Landmark SEC rules will require emissions disclosure at scale

March 21, 2022
Article

As early as 2023, some companies will need to disclose GHG emissions and climate risks.

Today, the U.S. Securities and Exchange Commission (SEC) announced proposed rule amendments to “enhance and standardize climate-related disclosures” of public companies.  

That means thousands of businesses will soon need to measure and disclose their greenhouse gas (GHG) emissions and the climate-related risks that could impact their business. 

Without mandated disclosure requirements, it’s mostly been up to companies to report voluntarily through a smattering of competing frameworks and methodologies including TCFD, SASB, GRI, GHGP, etc. The proposed SEC rule means the U.S. is following in the EU’s footsteps by linking climate and business impact, specifically through investment risk.

As proposed, the new rules would require public companies to disclose their scope 1, 2, and 3 emissions. Some caveats, though, include a phase-in period for scope 3 disclosures according to filer type, as well the ability to exclude scope 3 altogether in cases where they are deemed immaterial to the business and no climate goal exists.

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With the inclusion of scope 3 emissions—though slightly muted—in the rule, it’s a huge win and demonstrates that America is serious about our position on climate change. 

Ahead of today’s proposed changes, The Washington Post reported the stark differences in how companies measure and disclose scope 3 emissions because they are challenging to quantify, primarily because of the dispersed activities that cause them and access to reliable data. However, scope 3 emissions often make up to 90% of a business’s emissions, so they’re vital to take into account—anything less would be a failure to take impactful, meaningful action. 

The data required to calculate scope 3 emissions falls outside a reporting organization’s operating boundary and onto their value chain—their suppliers, customers, and employees. To quantify scope 3 emissions, companies must rely on their suppliers while also understanding how their products are used. From a practical standpoint, the first thing businesses can do is request emissions data from their suppliers.

What the new SEC changes could mean for businesses

Depending on the size, companies will have one to three years to comply with the proposed SEC rules when they go into effect. In the meantime, businesses should start to get their house in order.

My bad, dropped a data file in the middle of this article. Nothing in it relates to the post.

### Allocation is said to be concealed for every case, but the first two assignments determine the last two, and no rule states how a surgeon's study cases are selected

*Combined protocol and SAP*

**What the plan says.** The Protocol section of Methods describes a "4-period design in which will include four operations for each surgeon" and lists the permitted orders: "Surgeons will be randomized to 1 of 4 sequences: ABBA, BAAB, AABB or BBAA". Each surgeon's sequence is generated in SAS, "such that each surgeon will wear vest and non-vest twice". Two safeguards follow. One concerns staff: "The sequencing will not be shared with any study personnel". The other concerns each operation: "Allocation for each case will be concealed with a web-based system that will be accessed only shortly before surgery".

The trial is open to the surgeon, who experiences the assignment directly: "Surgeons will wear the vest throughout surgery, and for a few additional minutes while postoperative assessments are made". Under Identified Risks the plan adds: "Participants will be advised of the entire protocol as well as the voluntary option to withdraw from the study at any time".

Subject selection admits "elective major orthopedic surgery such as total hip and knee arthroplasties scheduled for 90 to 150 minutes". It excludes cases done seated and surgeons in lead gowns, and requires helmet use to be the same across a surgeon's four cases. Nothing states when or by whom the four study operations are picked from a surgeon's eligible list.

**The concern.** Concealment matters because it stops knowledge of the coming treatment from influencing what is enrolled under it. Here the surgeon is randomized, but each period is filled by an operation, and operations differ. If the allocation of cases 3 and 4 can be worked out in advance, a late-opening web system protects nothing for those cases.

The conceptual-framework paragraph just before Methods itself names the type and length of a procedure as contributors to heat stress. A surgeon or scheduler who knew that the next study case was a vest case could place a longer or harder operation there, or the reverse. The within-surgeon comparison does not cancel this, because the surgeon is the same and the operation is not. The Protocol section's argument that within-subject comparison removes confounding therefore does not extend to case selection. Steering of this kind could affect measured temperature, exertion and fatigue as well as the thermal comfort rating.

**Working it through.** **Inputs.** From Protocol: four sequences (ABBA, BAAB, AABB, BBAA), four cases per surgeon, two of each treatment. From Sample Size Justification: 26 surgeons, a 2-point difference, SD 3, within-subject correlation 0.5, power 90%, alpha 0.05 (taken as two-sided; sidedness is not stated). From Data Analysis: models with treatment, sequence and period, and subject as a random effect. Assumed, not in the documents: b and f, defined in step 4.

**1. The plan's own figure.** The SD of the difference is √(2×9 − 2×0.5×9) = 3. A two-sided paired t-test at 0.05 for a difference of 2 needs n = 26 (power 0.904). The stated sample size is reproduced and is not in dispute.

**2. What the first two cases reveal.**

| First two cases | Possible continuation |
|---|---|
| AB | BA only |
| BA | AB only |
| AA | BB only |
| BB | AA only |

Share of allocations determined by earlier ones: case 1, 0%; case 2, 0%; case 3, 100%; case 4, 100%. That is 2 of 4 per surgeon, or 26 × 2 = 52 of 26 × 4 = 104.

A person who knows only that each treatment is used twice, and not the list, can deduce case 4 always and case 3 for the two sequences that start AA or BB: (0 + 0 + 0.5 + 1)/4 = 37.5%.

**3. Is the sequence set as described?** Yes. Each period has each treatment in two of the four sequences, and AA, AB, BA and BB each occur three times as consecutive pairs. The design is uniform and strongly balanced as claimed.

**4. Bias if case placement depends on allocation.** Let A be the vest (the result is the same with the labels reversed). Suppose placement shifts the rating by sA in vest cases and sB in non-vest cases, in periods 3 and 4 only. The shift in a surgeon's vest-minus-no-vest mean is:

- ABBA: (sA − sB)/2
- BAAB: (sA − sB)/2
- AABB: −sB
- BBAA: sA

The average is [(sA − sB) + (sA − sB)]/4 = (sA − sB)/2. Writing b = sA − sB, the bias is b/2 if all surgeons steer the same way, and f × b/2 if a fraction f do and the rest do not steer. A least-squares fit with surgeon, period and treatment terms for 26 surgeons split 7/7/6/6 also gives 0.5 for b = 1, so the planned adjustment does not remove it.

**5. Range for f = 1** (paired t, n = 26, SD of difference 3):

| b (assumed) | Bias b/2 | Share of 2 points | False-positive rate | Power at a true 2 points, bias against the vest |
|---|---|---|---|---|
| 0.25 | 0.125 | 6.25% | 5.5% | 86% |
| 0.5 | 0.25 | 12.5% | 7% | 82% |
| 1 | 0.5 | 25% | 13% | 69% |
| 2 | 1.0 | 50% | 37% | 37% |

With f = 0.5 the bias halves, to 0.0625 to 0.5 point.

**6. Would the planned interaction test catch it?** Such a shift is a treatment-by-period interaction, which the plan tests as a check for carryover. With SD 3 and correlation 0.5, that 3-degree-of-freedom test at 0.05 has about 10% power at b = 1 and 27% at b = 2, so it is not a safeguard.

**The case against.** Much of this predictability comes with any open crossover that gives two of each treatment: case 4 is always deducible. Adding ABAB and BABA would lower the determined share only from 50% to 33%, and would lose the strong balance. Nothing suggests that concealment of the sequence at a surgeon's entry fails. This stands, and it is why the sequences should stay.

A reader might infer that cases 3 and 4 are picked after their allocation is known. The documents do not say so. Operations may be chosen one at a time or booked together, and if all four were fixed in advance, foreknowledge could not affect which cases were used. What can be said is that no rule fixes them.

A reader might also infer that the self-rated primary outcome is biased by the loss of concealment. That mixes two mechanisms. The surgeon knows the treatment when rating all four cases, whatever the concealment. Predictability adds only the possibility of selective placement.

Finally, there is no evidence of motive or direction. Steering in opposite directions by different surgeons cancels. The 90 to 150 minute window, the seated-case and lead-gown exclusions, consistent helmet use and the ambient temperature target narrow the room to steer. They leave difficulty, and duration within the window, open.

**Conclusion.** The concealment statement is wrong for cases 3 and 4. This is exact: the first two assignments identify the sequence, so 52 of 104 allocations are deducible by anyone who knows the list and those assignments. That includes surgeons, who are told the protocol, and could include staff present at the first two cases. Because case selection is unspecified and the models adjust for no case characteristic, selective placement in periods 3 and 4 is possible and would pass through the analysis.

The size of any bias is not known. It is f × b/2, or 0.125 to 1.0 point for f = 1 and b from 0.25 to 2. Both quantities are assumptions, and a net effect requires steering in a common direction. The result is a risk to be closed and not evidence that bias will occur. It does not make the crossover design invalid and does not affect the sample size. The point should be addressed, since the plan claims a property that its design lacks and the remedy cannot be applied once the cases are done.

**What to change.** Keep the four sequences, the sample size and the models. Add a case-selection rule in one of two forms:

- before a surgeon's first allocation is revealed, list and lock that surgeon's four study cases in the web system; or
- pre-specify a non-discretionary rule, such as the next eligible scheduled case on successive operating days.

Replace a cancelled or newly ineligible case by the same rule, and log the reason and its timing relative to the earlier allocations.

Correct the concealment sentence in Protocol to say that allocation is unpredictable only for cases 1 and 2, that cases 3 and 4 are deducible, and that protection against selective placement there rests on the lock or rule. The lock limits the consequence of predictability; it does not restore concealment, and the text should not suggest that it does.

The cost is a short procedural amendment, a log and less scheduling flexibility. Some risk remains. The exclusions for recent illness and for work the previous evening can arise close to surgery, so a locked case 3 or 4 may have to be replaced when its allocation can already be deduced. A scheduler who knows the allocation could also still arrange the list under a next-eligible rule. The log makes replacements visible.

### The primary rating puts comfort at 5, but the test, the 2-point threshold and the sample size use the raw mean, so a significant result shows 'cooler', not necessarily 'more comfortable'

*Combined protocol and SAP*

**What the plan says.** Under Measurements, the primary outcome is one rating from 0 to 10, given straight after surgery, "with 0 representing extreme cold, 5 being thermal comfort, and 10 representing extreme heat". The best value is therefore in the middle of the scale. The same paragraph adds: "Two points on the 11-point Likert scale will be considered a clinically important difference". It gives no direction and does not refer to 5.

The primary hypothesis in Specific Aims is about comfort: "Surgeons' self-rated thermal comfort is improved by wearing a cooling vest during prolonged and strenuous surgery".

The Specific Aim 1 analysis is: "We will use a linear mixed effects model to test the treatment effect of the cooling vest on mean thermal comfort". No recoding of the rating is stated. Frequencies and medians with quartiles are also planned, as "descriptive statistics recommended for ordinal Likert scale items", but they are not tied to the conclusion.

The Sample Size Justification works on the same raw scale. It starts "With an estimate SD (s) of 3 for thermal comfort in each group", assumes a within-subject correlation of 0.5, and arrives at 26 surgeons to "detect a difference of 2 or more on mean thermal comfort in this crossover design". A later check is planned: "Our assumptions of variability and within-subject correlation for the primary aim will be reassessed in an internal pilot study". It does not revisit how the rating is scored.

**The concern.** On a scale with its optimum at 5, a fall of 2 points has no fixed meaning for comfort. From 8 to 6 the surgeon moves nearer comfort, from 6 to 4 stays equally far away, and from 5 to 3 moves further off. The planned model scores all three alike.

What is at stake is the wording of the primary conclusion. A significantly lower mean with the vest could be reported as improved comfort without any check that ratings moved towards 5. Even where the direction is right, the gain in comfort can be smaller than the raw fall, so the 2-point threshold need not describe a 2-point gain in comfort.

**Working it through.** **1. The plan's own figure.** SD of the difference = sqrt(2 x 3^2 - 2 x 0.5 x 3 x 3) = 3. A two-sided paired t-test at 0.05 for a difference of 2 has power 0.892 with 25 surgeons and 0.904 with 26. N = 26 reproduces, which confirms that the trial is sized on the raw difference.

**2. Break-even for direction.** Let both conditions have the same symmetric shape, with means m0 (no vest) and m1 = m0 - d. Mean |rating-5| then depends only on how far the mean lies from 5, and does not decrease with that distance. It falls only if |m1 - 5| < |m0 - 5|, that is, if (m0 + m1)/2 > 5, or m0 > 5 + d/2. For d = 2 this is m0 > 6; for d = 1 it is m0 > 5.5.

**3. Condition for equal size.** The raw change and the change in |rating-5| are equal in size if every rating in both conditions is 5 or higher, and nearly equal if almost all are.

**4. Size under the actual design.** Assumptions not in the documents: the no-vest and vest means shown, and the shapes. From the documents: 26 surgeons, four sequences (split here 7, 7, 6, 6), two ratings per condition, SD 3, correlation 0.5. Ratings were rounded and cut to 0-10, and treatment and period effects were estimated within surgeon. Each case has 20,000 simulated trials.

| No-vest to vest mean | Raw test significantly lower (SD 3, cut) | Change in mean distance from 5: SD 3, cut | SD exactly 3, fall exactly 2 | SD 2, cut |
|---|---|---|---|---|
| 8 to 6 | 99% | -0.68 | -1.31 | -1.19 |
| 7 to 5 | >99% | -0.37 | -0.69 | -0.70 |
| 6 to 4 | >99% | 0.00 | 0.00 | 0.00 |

What your business can do now:

1. Start measuring your emissions to create a benchmark
2. Collect operational data from your business to refine estimates with real figures
3. Decide the areas where you could cut emissions and create a reduction strategy
4. Involve your team and create opportunities to educate them about proposed changes 


Critics of the SEC’s rules call into question the agency’s authority and expertise to review climate data—a flimsy argument. While it could be some time before we see full regulation and quality data coming in, we’re never going to make meaningful progress unless we—as a planet, nation, and economy—do what we can to figure it out along the way. 

As we often see in the U.S., progressive states like California push state-level requirements ahead of any federal mandate (the Climate Corporate Accountability Act is a perfect example). While there will be even more pushback against the proposed SEC rules, we can expect other progressive states to follow suit with their own requirements while waiting for accepted federal legislation.

Because the U.S. is long overdue for mandated requirements for listed companies, the new SEC rules could be a massive step in the right direction to move companies towards meaningful climate action.

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Author
Alyssa Rade
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The takeaway

• The SEC just released proposed rules changes that would require public companies to disclose their scope 1, 2, and 3 emissions.

• Depending on the size, companies will have one to three years to comply.

• The changes demonstrate that America’s getting serious about climate change.